Categories: Business and Industry, Canterbury, Connecticut History Day 2017, Constitution of 1818, Expansion and Reform, Griswold, Native Americans, Slavery and Abolition, Work
Blacksmith Isaac Glasko Challenges the State Constitution
By Andy Piascik
Isaac Glasko was born in Rhode Island in 1776. Descriptions of his parents, Jacob and Martha Glasko, remain incomplete but both apparently were of mixed African American and Native American heritage. Some accounts indicate they may have been slaves in colonial Rhode Island who bought their way out of slavery by the time of Isaac’s birth. In a society accustomed to clear delineations among the races, locals referred to the Glaskos as black.
Isaac Glasko Arrives in Connecticut
When Isaac was still a boy, the Glasko family moved to North Uxbridge, Massachusetts. Isaac later went to work as a blacksmith and married a local woman, Lucy Brayton. In 1806 Isaac, his father, and his brother George bought land in Griswold in southeastern Connecticut. Located near the Pachaug River, Griswold is close by the border with Rhode Island. The plot of land that Isaac purchased from local resident Alexander Stewart included a house where he and Lucy lived for the rest of their lives. In what proved to be a very wise move, as part of the purchase Isaac also received access rights to water power from the Pachaug where a dam served a mill Stewart owned.
While his brother George went into the shoemaking business with William Kinne (a relative of Stewart’s), Isaac set up a forge on his property and established a blacksmithing business. In his early years in Griswold, Isaac’s customers were mostly local farmers for whom he produced spades, axes, hoes, and other tools. He and Lucy had several children including Isaac Jr. (who became a blacksmith and worked for many years with his father) and a daughter Eliza (who attended the school in Canterbury established by Prudence Crandall that is thought to be the first integrated school in the United States).
Once firmly established, Glasko expanded his business by selling to people employed in the whaling industry around New London. He manufactured lances, mincing knives, harpoons, and other metal tools used by whalers, and his reputation as an expert blacksmith grew. He also did a brisk business with shipbuilders for whom he produced chains, anchors, and other metal accoutrements. During this period, Glasko had up to ten people working for him in his forge.
The water access rights Glasko acquired along the Pachaug proved important to the success of his business, as he made and used a giant trip hammer in his forge using water directed from the Pachaug River to a water wheel in his shop. This arrangement enabled Glasko to make large tools he might not have been able to manufacture otherwise, and it allowed him to do many jobs more quickly and with less physical exertion.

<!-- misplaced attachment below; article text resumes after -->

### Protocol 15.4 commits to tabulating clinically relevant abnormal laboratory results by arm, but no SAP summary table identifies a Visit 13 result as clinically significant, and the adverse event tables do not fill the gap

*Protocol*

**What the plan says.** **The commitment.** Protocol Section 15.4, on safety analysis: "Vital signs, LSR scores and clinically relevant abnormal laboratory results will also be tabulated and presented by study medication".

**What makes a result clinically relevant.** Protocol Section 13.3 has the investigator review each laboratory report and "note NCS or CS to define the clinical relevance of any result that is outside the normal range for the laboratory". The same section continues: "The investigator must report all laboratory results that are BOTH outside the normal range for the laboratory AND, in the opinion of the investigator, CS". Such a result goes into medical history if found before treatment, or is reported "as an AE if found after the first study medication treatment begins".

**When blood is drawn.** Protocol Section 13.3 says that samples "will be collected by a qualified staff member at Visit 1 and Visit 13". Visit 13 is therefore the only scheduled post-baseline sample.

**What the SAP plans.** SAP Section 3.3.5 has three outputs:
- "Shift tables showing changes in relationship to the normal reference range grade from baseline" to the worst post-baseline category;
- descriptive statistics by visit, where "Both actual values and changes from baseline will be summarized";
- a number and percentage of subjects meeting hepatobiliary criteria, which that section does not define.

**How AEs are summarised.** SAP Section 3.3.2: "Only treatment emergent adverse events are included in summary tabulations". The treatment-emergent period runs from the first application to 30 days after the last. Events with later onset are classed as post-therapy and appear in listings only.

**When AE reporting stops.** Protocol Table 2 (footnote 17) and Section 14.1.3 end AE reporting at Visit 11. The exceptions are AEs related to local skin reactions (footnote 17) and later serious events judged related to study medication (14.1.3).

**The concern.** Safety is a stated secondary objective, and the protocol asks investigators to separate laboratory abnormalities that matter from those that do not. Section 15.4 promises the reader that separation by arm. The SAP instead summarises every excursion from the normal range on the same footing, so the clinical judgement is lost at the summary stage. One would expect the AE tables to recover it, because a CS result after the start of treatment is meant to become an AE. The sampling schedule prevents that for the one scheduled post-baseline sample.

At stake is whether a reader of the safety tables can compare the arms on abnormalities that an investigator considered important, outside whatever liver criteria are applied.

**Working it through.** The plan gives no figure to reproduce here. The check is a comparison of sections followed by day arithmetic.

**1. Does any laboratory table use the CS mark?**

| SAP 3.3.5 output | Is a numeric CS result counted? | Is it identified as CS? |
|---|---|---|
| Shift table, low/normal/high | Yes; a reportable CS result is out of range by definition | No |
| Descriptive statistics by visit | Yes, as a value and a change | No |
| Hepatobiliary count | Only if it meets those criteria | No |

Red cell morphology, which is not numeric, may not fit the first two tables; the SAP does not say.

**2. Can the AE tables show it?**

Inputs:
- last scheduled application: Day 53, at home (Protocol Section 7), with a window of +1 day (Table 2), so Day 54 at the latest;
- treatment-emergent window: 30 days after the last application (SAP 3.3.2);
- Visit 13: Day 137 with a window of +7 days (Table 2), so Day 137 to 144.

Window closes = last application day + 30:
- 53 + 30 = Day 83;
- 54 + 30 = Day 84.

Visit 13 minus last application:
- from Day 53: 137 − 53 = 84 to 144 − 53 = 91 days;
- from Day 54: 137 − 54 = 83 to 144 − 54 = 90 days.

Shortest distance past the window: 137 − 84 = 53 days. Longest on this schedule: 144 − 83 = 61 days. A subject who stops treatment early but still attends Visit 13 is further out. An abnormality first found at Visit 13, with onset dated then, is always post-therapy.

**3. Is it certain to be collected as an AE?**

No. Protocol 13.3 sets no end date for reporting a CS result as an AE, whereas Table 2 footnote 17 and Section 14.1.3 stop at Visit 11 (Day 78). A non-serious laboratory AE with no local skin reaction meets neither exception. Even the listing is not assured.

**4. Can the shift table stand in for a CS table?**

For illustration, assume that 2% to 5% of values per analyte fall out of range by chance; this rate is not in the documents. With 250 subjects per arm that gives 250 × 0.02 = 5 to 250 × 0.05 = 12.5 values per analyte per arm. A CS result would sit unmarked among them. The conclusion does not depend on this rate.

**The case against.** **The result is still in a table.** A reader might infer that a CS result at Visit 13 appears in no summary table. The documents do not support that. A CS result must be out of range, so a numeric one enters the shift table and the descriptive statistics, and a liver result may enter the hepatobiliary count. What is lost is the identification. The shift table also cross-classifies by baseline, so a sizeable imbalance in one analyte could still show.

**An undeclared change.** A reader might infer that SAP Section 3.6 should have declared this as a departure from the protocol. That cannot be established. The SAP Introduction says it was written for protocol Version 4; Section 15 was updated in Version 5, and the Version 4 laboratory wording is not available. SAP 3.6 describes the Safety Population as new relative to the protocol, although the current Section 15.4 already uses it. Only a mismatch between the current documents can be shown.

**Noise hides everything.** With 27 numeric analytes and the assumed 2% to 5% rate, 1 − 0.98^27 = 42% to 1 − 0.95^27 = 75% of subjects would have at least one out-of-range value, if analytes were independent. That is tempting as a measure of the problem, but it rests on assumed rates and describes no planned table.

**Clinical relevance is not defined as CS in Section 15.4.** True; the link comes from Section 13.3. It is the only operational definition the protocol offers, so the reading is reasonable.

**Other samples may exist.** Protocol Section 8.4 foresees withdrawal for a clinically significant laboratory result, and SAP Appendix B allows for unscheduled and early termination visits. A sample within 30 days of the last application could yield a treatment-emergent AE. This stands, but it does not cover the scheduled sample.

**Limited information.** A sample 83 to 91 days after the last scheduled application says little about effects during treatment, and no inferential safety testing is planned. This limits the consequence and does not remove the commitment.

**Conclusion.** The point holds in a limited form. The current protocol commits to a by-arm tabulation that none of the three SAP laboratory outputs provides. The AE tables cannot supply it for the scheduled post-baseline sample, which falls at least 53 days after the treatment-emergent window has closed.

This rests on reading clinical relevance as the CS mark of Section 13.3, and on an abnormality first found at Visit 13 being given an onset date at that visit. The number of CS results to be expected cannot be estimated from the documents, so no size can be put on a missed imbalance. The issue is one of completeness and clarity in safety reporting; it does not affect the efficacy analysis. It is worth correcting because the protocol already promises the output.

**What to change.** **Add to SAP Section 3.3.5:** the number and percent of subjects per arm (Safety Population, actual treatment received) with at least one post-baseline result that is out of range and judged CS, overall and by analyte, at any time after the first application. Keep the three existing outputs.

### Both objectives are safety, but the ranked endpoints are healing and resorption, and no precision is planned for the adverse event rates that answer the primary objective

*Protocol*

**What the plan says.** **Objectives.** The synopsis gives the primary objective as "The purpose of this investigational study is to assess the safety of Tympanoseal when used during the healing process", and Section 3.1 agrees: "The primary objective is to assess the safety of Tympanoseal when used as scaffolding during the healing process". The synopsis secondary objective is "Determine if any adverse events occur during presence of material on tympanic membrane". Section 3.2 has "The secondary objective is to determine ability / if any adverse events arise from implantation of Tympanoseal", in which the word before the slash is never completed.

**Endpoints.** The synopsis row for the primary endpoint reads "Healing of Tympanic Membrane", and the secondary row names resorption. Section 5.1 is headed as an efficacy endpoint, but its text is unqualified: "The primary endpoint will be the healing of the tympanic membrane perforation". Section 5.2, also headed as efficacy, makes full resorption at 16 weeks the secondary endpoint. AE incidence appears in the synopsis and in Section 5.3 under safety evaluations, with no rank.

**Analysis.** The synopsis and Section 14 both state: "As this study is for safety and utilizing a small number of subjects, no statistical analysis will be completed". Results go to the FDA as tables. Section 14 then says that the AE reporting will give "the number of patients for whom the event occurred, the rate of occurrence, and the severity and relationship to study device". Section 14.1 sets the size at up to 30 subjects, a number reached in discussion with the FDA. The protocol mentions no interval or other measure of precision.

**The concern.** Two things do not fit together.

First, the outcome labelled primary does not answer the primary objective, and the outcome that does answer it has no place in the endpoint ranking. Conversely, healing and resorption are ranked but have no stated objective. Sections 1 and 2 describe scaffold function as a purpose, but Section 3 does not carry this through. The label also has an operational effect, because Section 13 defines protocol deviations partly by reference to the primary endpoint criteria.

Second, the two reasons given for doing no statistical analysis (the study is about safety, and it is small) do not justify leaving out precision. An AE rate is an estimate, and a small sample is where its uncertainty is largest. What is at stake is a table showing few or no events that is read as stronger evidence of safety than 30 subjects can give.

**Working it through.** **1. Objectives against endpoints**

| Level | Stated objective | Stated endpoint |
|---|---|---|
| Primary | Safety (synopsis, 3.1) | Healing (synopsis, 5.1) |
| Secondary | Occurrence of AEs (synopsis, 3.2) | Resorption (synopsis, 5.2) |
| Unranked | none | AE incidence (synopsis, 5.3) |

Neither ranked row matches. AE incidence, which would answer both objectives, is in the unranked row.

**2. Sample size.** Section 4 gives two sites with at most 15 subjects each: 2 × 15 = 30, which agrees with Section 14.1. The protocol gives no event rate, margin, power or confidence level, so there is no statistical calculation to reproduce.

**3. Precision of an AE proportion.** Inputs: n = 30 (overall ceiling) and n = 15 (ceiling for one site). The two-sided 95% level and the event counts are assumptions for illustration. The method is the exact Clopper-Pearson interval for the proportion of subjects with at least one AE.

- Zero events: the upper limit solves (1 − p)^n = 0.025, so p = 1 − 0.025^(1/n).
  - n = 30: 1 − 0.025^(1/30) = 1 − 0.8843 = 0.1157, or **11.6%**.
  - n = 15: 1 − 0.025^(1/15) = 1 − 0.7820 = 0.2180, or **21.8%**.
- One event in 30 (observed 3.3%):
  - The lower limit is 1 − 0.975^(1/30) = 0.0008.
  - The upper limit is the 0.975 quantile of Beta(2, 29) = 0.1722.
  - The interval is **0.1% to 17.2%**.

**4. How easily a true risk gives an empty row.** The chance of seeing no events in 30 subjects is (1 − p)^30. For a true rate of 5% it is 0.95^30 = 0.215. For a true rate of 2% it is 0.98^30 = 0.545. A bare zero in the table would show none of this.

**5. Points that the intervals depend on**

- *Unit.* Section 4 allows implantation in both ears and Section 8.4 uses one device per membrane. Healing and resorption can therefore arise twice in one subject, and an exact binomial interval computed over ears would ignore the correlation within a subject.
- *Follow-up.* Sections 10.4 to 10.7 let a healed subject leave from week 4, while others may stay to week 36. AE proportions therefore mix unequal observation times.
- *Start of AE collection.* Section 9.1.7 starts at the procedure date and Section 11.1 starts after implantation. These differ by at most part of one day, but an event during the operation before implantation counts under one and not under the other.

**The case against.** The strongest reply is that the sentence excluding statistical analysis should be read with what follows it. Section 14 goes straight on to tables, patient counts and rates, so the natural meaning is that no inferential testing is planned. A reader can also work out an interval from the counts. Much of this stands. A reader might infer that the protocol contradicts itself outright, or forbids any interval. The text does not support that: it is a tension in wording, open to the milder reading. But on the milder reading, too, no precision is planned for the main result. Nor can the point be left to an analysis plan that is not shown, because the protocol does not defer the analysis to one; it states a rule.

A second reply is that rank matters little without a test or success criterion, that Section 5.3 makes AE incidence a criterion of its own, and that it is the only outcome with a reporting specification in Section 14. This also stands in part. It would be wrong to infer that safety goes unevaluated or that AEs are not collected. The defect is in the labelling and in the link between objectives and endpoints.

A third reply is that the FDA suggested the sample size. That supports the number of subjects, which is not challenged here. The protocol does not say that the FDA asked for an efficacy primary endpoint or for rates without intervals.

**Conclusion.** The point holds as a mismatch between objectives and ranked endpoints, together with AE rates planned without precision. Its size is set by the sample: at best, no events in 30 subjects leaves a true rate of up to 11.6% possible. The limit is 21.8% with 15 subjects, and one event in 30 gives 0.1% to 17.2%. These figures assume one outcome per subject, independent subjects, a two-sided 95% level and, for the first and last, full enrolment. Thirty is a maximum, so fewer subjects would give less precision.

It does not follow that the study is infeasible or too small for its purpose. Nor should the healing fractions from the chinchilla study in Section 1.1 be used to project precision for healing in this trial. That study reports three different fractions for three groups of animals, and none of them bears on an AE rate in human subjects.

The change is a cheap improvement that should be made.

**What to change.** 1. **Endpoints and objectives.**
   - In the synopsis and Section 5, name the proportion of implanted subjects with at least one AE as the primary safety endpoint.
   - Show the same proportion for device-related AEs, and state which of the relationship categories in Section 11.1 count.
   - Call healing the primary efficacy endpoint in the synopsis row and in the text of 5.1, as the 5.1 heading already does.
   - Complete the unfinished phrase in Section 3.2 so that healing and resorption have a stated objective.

Challenging the Connecticut Constitution
In 1823, Glasko and long-time friend and neighbor Pero Moody unsuccessfully petitioned the Connecticut General Assembly for an exemption from state taxation because, as blacks, they were barred by law from voting, but the legislature rejected the petition. (It was not until the passage of the 15th Amendment to the US Constitution in 1870 that black men in Connecticut won the right to vote. It became the 23rd Amendment to the Connecticut state constitution in 1876.)
For reasons not entirely known, Glasko’s blacksmithing business eventually went into decline and he ended up declaring bankruptcy. He continued working his trade, however, and remained a well-respected resident of Griswold, so much so that the section of the town where he, his father, and brother lived became known as Glasko. Because of a bureaucratic error made when a post office opened in the hamlet some years after his death, however, the spelling of the name of the area became Glasgo. The misspelling notwithstanding, there is no question that the word traces back directly to Isaac’s name. Glasko died in 1861 and received a burial in the Kinne Burying Ground alongside his wife Lucy, who died in 1849. Both before and after his death, however, his efforts resonated with Americans of all colors and his house and the grave where he remains buried became popular historical landmarks.
Bridgeport native Andy Piascik is an award-winning author who has written for many publications and websites over the last four decades. He is also the author of two books.